these functions?
After these discussions, some functions and content
may be dropped to meet budgets and deadlines
 Others may become overshadowed by more important
 ones and drop out

                                 Advanced Information Architecture- Fall 02
The next stage is organization
 The content areas have to be named (labeled) and
 placed in relation to each other
 This can be done with paper prototyping
Develop a schematic for the site
 1. Home
   2.1 Who we are
      2.1.1 Job opportunities
      2.1.2 How to contact us
   2.2 What we do
      2.2.1 What we sell

                                   Advanced Information Architecture- Fall 02
Use this as a basis for the first attempt at structure
 This can get very detailed depending on the size of
 the site
 Begin with the major content areas and sketch out the
 relationships among them

                           Home

        Who we are                         What we do


      Job opportunities                   What we sell


     How to contact us


                                   Advanced Information Architecture- Fall 02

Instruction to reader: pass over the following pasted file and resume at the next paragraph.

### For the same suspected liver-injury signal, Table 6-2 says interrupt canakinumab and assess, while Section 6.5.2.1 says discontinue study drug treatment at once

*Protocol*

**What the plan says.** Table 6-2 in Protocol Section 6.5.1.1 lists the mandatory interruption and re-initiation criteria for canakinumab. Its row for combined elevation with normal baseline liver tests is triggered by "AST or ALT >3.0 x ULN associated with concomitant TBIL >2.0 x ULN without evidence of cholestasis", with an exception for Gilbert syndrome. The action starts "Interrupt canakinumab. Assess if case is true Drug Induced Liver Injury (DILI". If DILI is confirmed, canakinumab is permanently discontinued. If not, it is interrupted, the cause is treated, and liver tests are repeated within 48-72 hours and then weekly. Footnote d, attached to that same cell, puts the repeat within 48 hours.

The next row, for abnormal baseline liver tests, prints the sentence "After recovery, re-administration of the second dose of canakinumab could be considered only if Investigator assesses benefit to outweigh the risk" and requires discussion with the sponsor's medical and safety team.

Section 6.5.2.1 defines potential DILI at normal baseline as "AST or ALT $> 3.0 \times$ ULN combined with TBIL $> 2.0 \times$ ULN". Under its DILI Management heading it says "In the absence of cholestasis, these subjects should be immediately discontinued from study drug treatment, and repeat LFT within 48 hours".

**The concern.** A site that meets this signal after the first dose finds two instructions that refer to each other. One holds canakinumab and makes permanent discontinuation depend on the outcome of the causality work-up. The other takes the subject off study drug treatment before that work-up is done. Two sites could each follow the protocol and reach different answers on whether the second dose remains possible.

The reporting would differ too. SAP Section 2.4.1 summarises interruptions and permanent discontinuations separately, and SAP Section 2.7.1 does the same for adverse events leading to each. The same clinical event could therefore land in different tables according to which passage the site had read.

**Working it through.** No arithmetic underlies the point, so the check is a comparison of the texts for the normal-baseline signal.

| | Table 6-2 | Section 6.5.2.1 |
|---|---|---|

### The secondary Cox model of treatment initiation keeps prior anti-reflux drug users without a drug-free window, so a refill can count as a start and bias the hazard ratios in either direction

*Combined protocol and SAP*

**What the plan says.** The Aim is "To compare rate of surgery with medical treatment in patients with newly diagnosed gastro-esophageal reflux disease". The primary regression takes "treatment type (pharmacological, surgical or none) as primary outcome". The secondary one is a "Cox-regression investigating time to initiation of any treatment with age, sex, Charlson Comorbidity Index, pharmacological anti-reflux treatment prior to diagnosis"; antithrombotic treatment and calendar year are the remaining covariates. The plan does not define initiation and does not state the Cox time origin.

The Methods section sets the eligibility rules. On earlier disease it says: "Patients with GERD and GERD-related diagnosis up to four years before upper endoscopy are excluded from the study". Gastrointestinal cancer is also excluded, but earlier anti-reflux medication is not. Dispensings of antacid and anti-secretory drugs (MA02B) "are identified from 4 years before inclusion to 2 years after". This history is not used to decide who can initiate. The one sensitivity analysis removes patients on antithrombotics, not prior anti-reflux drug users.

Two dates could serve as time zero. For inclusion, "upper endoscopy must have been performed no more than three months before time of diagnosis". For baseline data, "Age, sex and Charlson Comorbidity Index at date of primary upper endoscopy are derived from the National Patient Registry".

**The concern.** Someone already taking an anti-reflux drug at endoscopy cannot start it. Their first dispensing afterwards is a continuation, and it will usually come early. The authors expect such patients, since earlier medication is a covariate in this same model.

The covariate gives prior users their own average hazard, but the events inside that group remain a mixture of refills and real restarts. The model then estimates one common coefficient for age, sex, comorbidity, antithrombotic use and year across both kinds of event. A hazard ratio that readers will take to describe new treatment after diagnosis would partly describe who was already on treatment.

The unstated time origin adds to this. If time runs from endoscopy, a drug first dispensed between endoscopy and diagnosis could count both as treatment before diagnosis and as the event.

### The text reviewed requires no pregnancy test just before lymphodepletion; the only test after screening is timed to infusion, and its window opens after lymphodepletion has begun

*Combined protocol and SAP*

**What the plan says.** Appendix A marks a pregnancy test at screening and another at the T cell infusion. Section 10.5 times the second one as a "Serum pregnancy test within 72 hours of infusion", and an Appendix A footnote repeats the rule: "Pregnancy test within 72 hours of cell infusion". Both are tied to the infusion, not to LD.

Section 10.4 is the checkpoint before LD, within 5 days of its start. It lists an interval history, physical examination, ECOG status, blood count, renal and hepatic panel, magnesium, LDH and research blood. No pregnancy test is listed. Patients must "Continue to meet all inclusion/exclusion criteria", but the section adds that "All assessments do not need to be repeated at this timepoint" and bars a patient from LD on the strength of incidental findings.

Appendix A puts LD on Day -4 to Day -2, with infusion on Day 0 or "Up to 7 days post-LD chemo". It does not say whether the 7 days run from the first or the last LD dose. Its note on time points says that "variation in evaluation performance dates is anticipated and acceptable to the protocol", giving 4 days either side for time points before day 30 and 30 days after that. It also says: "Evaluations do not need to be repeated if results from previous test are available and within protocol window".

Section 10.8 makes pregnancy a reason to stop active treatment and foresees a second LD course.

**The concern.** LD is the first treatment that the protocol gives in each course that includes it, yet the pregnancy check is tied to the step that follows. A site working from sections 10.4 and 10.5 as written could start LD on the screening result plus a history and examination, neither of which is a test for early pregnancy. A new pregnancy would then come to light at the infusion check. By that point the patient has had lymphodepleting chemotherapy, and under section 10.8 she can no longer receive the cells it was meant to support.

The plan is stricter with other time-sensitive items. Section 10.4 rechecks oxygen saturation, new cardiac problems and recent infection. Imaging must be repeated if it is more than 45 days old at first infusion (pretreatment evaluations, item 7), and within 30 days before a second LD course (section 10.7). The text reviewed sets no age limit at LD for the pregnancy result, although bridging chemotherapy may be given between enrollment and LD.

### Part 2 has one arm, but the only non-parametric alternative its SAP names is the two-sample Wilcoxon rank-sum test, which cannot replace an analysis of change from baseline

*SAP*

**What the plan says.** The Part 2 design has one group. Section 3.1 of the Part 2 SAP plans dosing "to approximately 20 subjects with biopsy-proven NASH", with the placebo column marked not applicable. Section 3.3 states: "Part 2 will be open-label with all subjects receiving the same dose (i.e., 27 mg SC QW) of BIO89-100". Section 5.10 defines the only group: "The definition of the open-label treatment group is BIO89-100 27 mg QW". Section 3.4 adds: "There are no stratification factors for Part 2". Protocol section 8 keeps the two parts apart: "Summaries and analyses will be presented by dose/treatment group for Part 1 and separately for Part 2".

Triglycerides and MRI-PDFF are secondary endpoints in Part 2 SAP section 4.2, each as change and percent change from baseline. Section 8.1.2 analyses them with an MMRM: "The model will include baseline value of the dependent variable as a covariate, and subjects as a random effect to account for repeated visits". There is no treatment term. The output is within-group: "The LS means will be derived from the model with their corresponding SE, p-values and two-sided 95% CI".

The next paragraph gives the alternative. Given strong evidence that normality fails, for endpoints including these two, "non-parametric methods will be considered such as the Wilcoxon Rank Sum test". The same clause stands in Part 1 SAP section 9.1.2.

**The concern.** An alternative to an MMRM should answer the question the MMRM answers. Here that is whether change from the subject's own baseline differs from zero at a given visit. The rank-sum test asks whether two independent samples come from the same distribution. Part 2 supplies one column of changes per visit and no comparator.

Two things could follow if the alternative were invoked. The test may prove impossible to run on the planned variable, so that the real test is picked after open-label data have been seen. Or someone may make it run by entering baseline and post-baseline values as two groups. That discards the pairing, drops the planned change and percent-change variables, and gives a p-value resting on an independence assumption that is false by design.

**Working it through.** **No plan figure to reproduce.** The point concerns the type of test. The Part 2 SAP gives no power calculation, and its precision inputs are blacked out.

Three types of metaphors are useful to site design:
Organizational metaphors
 These rely on the existing structure of a group, system,
 or organization
 Use with caution
Functional metaphors
 Functional metaphors relate tasks you can do on the site
 with tasks you can do in another environment
 the list of functionalities will be useful here
Visual metaphors
 Visual metaphors are based on common graphic
 elements familiar to most people in our culture

                                     Advanced Information Architecture- Fall 02
Putting the structure, general content categories and
metaphors together provides a high-level view of the site
 Thinking about the user experience helps you develop
 the navigation scheme for the site
The major content categories can be used for the global
navigation scheme
 Then local schemes can be created for subsections of
 the site
 Testing these schemes is important




                                  Advanced Information Architecture- Fall 02
There is an interesting range of navigation options:
 Text links (including breadcrumbs, parent-child)
 Icons (may or may not have labels)
 Buttons (need labels)
 Site map
 Color channels
 Title bars (bookmarks
 Status bar (JavaScript messages or filenames)
 File/directory naming structure



                                   Advanced Information Architecture- Fall 02
Visual design
This activity “faces outward”
 Visual design is for the people using the site
 One purpose is to provide a sense of place
  Who owns the site and what do they do?
  Where are they on the site?
  Where they have been?
  How can they get to where they want to be?
Good site structure and an effective visual design
enables people to construct a mental map of the site